Brewers owner Mark Attanasio has reportedly had talks with Francisco Rodriguez’s agent, Scott Boras, about a potential return to Milwaukee, according to Tom Haudricourt of the Milwaukee Journal Sentinel.
This report comes a day after Attanasio said he would be “very surprised” if the Brewers did not make another signing before Spring Training. The Brewers had been mentioned in potential trade talks involving the Phillies’ Jonathan Papelbon, but those talks seem to have died down in recent days.
As it stands now, the Brewers are limited to Jonathan Broxton when it comes to potential closer options. Rodriguez, meanwhile, is coming off an impressive 2014 campaign in which he locked down 44 saves, while racking up a respectable 3.04 ERA and 0.99 WHIP over 69 appearances.
The market for Rodriguez has been rather quiet this offseason, so a return to the Brewers could end up being the best option for both sides.
— Paul Casella
Royals general manager Dayton Moore said he is “still monitoring” the market for James Shields, but added that the club is unlikely to sign him, according to Andy McCullough of the Kansas City Star.
Though Shields’ price tag is likely to drop a bit in the near future, if it hasn’t already, the right-hander will likely remain out of the Royals’ price range. Along with the financial limitations, the Royals already have six pitchers set to compete for the five rotation spots in Yordano Ventura, Jason Vargas, Jeremy Guthrie, Edinson Volquez, Kris Medlen and Danny Duffy.
The market for Shields is still largely unclear at this point, but the Marlins, Diamondbacks, Padres and Blue Jays are all among the teams that have been linked to him, one way or another, in recent days.
— Paul Casella
The Marlins are “still discussing” the possibility of pursuing free agent right-hander James Shields, according to FOX Sports’ Ken Rosenthal.
The market for Shields remains mostly unclear at this point, with numerous teams being linked — and then unlinked — to him this offseason. The Marlins are certainly one of those teams, as the club has been mentioned as a potential landing spot at times this winter, but ESPN’s Jayson Stark reported earlier this week that the chances Miami will sign him are currently “zero.”
That, of course, could change rapidly, especially if Shields’ price tag begins to drop. The 33-year-old is said to be seeking a five-year, $125 million deal, while some reports have suggested that teams are leaning more towards offering him a four-year pact in the neighborhood of $80 million.
While the market portion of things will shake out in the coming days, the Marlins could certainly use Shields in their rotation. Shields could provide the team with an ace-caliber pitcher until Jose Fernandez is ready to return from Tommy John surgery, at which point the Marlins would figure to have one of the stronger starting pitcher duos in the National League.
It would also bolster the postseason chances for a team that is clearly looking to make a push into October after a busy offseason. Those postseason hopes also get a lift in the short-term by the fact that the Marlins play in the NL East, a division that currently features three teams that are in various stages of rebuilding in the Braves, Mets and Phillies. All signs point toward trying to build an immediate contender in Miami and adding a pitcher of Shields’ caliber could make a significant impact.
— Paul Casella
The Marlins have reportedly agreed to a one-year deal with outfielder Ichiro Suzuki, according to Craig Mish of MLB Network Radio.
The 10-time All-Star will provide the Marlins with added depth as a fourth outfielder behind starters Giancarlo Stanton, Marcell Ozuna and Christian Yelich. Suzuki, whp turned 41 in October, still hit a respectable .284/.324/.340 over 143 games for the Yankees last season, while also stealing 15 bases.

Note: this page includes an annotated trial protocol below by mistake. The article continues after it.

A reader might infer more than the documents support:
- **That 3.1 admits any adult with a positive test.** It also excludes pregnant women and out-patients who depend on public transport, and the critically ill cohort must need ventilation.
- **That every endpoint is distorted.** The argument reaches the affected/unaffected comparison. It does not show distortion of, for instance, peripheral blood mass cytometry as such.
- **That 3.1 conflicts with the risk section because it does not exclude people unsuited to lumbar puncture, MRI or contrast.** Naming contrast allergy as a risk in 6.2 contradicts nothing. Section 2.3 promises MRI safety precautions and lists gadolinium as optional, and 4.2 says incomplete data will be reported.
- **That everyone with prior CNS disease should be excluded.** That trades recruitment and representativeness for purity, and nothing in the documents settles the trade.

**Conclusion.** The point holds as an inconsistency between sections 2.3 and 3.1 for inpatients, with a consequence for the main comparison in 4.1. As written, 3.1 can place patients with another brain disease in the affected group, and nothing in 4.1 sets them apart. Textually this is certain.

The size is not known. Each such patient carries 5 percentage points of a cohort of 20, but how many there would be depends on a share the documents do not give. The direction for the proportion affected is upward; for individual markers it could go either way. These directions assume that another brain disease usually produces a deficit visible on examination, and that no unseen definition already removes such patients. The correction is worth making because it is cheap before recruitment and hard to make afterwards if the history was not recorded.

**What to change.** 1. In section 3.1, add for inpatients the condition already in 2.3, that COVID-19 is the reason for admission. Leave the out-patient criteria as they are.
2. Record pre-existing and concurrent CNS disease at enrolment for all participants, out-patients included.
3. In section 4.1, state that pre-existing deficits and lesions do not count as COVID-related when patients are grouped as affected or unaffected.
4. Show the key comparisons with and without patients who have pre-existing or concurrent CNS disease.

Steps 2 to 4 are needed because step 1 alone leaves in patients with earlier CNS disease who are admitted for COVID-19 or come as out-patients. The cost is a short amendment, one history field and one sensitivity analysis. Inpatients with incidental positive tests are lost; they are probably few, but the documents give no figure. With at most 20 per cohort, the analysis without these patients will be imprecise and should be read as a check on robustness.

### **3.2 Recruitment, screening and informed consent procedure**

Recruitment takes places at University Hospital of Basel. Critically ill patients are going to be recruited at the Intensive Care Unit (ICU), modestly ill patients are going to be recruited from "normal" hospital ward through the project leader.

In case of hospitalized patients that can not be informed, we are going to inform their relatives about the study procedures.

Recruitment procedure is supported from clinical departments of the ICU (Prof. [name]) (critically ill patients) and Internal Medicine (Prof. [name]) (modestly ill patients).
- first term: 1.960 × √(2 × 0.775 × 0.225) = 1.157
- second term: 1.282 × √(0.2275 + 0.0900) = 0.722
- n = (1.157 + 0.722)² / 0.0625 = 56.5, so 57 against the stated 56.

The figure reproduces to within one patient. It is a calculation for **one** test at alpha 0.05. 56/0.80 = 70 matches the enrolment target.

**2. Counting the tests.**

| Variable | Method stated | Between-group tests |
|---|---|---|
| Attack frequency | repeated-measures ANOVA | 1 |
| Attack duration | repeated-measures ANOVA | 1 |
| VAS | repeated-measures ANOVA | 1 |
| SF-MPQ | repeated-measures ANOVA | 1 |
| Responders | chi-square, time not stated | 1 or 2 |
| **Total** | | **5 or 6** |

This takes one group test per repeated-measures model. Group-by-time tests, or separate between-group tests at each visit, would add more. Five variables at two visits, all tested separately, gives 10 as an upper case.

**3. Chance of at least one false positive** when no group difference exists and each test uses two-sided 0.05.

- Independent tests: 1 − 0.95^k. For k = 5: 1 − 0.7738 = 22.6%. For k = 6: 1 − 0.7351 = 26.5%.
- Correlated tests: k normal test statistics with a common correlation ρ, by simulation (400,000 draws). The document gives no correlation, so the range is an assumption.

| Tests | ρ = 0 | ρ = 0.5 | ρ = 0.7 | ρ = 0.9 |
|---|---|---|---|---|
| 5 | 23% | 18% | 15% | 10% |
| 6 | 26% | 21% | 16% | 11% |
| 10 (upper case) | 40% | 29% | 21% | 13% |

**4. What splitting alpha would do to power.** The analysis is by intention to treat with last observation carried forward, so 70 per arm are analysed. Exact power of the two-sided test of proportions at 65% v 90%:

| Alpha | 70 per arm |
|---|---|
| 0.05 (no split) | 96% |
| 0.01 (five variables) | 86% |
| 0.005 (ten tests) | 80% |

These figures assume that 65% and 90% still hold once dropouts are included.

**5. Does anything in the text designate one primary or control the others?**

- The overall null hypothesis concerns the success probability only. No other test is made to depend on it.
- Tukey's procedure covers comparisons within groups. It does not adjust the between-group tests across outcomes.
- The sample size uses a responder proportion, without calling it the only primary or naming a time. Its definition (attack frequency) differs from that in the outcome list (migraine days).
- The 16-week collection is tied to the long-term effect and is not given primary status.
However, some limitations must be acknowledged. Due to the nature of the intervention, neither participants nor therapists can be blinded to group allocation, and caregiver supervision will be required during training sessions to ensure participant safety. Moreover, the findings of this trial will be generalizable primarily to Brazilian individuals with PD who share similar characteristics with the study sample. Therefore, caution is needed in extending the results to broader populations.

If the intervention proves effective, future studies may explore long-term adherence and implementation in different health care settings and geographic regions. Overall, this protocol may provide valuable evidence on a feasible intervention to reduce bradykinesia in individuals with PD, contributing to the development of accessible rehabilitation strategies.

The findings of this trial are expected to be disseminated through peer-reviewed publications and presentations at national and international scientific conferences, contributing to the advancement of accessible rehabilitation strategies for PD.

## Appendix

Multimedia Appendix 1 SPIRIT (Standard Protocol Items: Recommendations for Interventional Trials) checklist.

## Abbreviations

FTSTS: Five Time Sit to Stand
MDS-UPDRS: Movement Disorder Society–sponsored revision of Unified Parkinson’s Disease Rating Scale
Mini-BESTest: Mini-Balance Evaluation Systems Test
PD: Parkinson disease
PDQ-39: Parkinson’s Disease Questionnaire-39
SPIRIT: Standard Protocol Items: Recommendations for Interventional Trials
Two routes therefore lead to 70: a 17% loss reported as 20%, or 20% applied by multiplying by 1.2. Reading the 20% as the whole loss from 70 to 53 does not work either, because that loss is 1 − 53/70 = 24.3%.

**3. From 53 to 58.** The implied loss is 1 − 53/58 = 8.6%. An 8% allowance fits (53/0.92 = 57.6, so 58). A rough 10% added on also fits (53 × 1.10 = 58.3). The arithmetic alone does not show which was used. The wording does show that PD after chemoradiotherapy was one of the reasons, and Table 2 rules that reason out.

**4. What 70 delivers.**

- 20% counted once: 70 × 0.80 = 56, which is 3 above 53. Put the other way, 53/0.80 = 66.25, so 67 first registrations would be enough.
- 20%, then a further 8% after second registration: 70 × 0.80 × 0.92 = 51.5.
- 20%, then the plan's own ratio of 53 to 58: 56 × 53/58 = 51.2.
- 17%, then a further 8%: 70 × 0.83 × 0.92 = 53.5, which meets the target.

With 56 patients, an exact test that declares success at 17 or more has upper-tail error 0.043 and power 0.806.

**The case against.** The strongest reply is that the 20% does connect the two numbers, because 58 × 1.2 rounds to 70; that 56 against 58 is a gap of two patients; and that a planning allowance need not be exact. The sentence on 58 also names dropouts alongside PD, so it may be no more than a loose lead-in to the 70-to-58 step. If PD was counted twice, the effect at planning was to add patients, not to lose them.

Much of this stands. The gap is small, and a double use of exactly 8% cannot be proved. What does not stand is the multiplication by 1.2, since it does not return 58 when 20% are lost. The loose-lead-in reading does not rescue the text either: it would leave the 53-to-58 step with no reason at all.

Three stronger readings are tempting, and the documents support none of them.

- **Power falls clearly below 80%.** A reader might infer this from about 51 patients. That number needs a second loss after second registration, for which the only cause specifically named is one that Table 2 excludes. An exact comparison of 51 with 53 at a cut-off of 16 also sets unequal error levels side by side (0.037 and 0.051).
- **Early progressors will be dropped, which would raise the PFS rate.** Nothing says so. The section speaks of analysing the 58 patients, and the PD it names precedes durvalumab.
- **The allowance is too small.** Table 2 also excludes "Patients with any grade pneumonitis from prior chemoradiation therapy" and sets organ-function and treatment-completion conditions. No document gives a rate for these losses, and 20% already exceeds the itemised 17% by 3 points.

Though he has played primarily right field since 2009, Suzuki did make brief appearances in both left and center field with the Yanks last season and could make appearances at either spot for the Marlins, if needed.
Most notably, Suzuki is just 156 hits shy of 3,000 for his Major League career. While it’s unlikely that he’d rack up that many hits this season, given his limited role, another solid campaign could position him for another one-year deal and a shot at 3,000 in 2016.
— Paul Casella
Veteran right-hander Ryan Vogelsong has agreed to return to the Giants on a one-year deal, pending a physical, according to multiple reports.
The 37-year-old Vogelsong had been linked closely to numerous clubs in recent weeks, including reportedly visiting Houston to meet with the Astros earlier this week. Instead, Vogelsong will return to San Francisco, providing the Giants with some depth to their starting rotation.
Vogelsong, who went 8-13 with a 4.00 ERA last season, rejoins a pitching staff that already includes five other starters in Madison Bumgarner, Matt Cain, Jake Peavy, Tim Hudson and Tim Lincecum. That said, Cain (right elbow and right ankle surgery) and Hudson (right ankle surgery) each have injury concerns, though both are expected to be ready by Opening Day.
Lincecum, meanwhile, has struggled for the majority of the past three seasons and finished last year in the bullpen. Peavy also has his share of question marks after struggling with the Red Sox to begin last season then racking up a 6.19 ERA in four postseason starts with the Giants.
Though it’s unclear at this point exactly how the Giants’ starting rotation will shake out come Opening Day, Vogelsong’s presence certainly provides some much-needed insurance.
— Paul Casella
The Red Sox added some left-handed depth to their pitching staff on Wednesday, signing veteran southpaw Dana Eveland to a Minor League deal with an invitation to Major League Spring Training, according to Chris Cotillo of SB Nation.
Eveland, 31, spent last season in a relief role with the Mets, racking up a respectable 2.63 ERA over 27 1/3 innings in 30 appearances. Eveland has pitched for eight teams during his nine-year Major League career, often bouncing back-and-forth between the rotation the the bullpen.